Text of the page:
This is important because his term in Islamabad was marked by one of the most turbulent events in the history of Pakistan-US relations, especially due to the US Navy SEALs raid on Abottabad to assassinate Osama Bin Laden, the secret memo affair, the Raymond Davis killings and the continued drone strikes in the tribal areas, which have become a trademark of the Obama administration warfare.

Not to mention the NATO attack on Pakistan Army Salala checkpost on the Afghan border on November 26, 2011. I recall Munter appearing frequently in popular Pakistani talk shows and expressing his regret over the unfortunate incident while still not using the word “apologize”, which was clearly deliberate, with great emphasis. Tough job. We witnessed that thin line between being sorry and apologizing. Such is the nature of US-Pakistan diplomatic relations.

As a matter of fact, he handled affairs in one of the toughest conditions that a diplomat could ask for, when anti-American sentiment in Pakistan was on the rise. Similar difficulties were faced by his Pakistani counterpart Hussain Haqqani. Here is Munter’s last appearance on Pakistani TV.

Pakistani media had actually been hailing Munter for leaving his office for being disturbed at the continued drone strikes and avoiding an apology for Salala despite the public outrage in Pakistan, which is denied by the US Embassy in Islamabad as he is said to have stepped down for personal reasons, but there has been consistent rumor about that in the media throughout the latter part of his term. Even foreign media reported it, which really makes you wonder about its validity because usually you can safely consider what the State Department is telling you to be lies unless it is about attacking some country.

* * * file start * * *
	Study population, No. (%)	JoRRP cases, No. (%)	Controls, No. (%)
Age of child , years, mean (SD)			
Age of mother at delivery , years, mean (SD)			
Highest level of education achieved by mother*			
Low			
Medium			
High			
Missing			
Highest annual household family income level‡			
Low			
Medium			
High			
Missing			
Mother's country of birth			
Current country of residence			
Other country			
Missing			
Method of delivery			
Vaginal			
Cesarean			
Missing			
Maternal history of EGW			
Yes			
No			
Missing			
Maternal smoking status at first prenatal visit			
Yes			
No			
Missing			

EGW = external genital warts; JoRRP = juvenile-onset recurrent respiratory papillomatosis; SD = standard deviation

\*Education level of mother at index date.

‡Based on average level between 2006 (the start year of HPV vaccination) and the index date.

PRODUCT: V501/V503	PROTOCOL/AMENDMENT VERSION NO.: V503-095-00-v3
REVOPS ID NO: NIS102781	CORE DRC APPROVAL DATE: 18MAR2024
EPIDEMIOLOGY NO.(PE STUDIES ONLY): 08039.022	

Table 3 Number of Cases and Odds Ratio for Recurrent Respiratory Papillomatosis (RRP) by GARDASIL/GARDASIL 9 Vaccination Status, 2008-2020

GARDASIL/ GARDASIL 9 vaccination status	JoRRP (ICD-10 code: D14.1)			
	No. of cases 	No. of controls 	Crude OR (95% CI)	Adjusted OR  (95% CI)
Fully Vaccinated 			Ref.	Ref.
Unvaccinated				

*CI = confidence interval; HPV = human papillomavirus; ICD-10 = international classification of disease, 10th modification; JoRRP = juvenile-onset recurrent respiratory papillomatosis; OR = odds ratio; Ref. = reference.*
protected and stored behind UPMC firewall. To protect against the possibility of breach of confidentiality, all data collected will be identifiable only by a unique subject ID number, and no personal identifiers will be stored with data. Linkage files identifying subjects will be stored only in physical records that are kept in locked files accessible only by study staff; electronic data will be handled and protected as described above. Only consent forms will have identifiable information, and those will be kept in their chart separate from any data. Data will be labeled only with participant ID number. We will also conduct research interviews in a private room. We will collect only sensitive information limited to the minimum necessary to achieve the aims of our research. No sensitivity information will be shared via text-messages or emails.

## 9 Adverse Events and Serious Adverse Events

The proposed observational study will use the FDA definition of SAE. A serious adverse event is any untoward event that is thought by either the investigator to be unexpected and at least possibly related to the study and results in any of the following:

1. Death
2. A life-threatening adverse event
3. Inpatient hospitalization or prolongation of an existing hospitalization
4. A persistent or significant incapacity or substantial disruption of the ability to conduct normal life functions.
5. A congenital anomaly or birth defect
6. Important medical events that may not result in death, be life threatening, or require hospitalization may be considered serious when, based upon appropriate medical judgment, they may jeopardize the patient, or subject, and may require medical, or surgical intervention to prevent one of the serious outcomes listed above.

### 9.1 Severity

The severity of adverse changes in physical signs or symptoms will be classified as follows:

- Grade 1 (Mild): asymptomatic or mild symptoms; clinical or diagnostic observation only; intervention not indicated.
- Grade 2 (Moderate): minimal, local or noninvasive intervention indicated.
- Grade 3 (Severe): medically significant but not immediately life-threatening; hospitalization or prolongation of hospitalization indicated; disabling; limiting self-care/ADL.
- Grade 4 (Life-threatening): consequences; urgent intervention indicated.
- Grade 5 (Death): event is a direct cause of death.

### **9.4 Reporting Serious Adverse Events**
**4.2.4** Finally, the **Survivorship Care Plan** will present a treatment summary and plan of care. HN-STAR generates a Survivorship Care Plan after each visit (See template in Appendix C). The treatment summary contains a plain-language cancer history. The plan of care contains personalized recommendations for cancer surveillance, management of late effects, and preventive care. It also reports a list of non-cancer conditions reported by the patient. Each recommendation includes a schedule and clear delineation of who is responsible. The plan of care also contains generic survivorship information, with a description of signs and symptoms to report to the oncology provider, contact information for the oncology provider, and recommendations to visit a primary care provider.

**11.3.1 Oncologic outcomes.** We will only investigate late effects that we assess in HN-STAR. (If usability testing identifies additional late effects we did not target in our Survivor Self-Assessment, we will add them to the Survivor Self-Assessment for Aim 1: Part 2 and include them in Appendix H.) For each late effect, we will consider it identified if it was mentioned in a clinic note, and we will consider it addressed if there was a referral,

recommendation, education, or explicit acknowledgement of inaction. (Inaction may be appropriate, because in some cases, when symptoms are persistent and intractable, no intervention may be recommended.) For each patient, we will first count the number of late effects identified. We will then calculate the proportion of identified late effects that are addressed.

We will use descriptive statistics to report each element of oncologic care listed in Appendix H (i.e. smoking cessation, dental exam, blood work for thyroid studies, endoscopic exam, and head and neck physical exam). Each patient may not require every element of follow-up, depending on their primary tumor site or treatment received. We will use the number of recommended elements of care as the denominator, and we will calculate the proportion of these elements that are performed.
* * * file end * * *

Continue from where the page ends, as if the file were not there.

I am not sure how much a diplomat should be involved with his assignment emotionally, especially when it comes to the military objectives of a campaign, and we are not even sure if Munter was, but I can acknowledge that Munter was apparently more human and more humane of any of the US ambassadors that I have noticed. His public relations were at least, and that is what matters at the end of the day. The general public is least bothered about what goes on behind closed doors.

However, I am not sure if it is necessarily a good thing for a diplomat. I guess in the ruthless and Machiavellian world of diplomacy, you need to focus on your interests and objectives and get the cold hearted kill and go on your own way. I do not doubt Munter’s abilities as a diplomat a bit, but then again there is no reason to believe that he succumbed to his emotions at any time.

But he was certainly sincere in making an attempt to reach out to the people of Pakistan, and to improve bilateral relations.

That is important.

I don’t care if he was fine with the drone strikes or not. I also don’t care if he agrees with Obama’s warfare or not.

But what I care about is his gestures of friendship and I think that must be reciprocated.

Ambassador Cameron Munter, you will be remembered.

I am sure you won’t forget Pakistan.